Downward curve

For the second time this year, Italian football has been rocked by a violent death, but this time the killer was a policeman and the victim was a fan asleep in a car. Vanda Wilcox examines the tragedy

In the early hours of Sunday November 11, Gabriele Sandri climbed into the back of a friend’s car and went straight to sleep. A group of fans were headed for Milan, to watch Lazio take on Inter. The 28‑year-old shop manager had been up DJ‑ing all night at one of Rome’s best-known night clubs, but his nightlife never stopped him from following Lazio home and away, however far he had to travel. He was friends not only with individuals in the club’s established ultra groups – though not himself a member – but also some players.

Stopping for coffee at a service station in Tuscany, the group encountered some Juventus fans travelling to Parma. Insults were exchanged, then threats, then fisticuffs, probably instigated by the group of Lazio fans. Sandri, meanwhile, was still asleep in the back of the car; the Laziali rejoined him and set off. As the driver turned on to the motorway he caught a glimpse of a man standing on a raised mound, arms outstretched before him, a pistol in his hands. Seconds later, two shots were heard. Only as the car pulled away did the group realise that Sandri had been shot in the neck through the rear window: he died before they reached the next emergency exit. Luigi Spaccarotella, the highway patrol officer who opened fire, initially claimed to have fired a “warning shot in the air”, but ballistics evidence and eyewitness accounts have disproved this. At present, he is to be charged with non-premeditated murder.

Confused and contradictory reports of Sandri’s death spread rapidly. Ultras across Italy initially heard only that the police had killed an ultra at a service station. The widespread expectation was that the day’s games would be cancelled, just as had happened in February when a police inspector, Filippo Raciti, was killed during rioting in Catania. Instead the chief of police, Antonio Manganelli, rejecting this precedent and hoping to avoid this very comparison, ordered that all games be played with just a ten-minute delay as a mark of respect. Only Inter v Lazio was postponed, at the request of the Lazio players.

The consequences were dire, with violence directed against the police breaking out across the country. Ultras – like many other groups in Italian society – are notorious for their hatred of the police even at the best of times. In Milan, ultras of several teams united to march through the city bearing a banner proclaiming: “For Raciti you stopped the league, but the death of a fan doesn’t matter.” The worst violence was in the capital, where furious Lazio hooligans were joined by their Roma counterparts in a co‑ordinated riot that lasted for hours. Despite a belated decision to call off Roma’s home game, a mob of up to a thousand people besieged police stations before attacking the headquarters of CONI, the governing body for all sports in Italy. An incendiary device was thrown into the building, windows were smashed, vehicles and dustbins were overturned and set on fire. The area around the Stadio Olimpico resembled a war zone: streets littered with rubble and broken glass, wrenched-up road signs and assorted impromptu weaponry.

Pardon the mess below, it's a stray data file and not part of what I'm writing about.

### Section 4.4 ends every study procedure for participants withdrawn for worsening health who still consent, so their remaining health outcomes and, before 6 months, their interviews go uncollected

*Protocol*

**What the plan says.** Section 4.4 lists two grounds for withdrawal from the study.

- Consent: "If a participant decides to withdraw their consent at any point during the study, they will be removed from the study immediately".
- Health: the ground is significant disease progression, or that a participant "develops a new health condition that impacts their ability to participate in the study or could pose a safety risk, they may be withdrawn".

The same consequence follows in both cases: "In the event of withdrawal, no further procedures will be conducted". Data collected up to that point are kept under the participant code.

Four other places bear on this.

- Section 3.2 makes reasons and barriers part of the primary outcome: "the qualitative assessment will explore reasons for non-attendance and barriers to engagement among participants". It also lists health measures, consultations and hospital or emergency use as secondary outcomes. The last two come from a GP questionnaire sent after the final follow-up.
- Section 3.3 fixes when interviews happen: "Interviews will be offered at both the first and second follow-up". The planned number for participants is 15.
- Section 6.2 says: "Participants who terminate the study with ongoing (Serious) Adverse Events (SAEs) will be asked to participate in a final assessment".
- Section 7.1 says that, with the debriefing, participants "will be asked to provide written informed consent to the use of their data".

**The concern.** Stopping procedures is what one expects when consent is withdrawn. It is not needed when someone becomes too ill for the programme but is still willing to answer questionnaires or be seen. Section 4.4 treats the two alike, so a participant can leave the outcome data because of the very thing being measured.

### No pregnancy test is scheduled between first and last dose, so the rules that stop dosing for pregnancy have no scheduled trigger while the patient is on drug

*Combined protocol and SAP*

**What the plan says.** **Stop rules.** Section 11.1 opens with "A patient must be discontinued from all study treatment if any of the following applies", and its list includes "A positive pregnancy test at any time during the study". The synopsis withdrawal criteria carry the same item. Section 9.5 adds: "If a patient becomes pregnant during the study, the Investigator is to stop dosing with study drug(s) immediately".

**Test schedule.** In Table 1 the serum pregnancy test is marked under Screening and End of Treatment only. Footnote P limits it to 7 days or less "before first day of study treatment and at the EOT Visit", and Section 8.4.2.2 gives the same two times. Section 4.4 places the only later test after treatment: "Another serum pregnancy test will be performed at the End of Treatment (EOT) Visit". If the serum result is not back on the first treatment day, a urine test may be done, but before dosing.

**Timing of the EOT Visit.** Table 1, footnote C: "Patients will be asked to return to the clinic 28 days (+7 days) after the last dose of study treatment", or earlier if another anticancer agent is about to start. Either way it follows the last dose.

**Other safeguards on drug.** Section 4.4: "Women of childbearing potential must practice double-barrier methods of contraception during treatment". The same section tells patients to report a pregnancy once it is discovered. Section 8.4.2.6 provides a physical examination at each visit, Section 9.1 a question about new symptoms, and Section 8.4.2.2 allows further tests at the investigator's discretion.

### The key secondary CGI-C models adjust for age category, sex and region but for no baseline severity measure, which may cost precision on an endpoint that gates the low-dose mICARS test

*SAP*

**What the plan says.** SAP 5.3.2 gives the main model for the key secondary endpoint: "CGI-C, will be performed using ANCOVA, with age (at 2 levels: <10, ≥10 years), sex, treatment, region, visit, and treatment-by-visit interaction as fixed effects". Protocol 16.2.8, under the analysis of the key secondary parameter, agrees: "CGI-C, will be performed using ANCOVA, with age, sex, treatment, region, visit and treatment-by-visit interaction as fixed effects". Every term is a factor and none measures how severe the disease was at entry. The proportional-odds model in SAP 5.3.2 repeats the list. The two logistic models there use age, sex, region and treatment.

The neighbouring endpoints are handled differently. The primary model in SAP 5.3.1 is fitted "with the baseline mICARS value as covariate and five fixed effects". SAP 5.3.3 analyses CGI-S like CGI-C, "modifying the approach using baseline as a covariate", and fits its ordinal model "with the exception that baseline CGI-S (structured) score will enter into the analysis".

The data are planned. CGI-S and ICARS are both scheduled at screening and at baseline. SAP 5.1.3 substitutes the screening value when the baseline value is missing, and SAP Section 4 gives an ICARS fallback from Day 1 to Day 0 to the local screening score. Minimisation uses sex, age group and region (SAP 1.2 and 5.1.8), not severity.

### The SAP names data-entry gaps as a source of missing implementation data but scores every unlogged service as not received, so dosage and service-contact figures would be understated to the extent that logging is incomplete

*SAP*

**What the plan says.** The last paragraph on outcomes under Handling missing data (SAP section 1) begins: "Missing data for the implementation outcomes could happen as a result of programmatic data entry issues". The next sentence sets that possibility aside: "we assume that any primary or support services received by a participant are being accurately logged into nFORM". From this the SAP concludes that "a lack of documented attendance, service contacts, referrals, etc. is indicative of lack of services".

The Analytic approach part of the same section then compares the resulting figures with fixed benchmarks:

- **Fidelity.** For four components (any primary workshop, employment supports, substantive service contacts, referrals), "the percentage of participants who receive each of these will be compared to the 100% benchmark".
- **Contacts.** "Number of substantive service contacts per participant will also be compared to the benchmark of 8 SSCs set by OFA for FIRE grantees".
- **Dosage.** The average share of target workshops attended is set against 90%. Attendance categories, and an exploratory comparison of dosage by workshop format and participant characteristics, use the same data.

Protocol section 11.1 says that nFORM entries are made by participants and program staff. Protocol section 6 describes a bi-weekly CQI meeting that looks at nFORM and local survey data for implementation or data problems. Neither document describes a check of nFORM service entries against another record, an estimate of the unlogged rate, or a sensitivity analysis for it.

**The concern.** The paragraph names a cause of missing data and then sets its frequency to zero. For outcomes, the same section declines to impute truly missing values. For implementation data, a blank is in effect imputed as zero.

Following the universal condemnation of this unprecedented outbreak of hooliganism, some encouraging action has been taken by the authorities. Multiple arrests have followed in Milan, Bergamo and Rome, where two men have been charged with incitement to violence against the state under new anti-terror legislation. As so often, there may be a political element. There are indications that the Rome riots may have been organised or directed by members of neo-fascist party Forza Nuova – who were also implicated in February’s rioting in Catania. Of course, Italy’s violent curve are by no means the exclusive province of the extreme right: Atalanta’s ultras, who committed some of the day’s worst violence, have traditionally come from the left.

Though there has not been the blanket ban on away travel some feared, more stringent restrictions have been announced, which include the application of new individual banning orders and the more rigorous enforcement of those already in place. A fans’ ID card system has been mooted to increase supervision of ticket sales. Meanwhile the Atalanta curva will be closed until March, and the club’s president has vowed to eradicate the violent element there.

These events have once again raised the question: is “ultra” just a fancy word for hooligan? Clearly, many ultras are just that. But the issue is more complex, as demonstrated at Sandri’s funeral, where hundreds of ultras arrived to pay their respects to “one of their own”. Groups and individuals represented not only Lazio and Roma but also Juventus, Taranto, Avellino, Genoa and Livorno. Floral wreaths in club colours from Napoli, Sampdoria, Torino and Milan groups lay alongside scarves from Udinese, Palermo and Messina. These ultras had travelled from all over Italy simply to stand outside a church in the pouring rain, in a silent farewell to a man they had never known. This peaceful manifestation of solidarity issued a timely reminder that the ultra mentality is not intrinsically violent. The crowd called repeatedly for “Justice for Gabriele”. But beyond justice, the best tribute to his memory would be an eradication of the violence that blackens the name of Italian football and of those who claim to love it the most.

From WSC 251 January 2008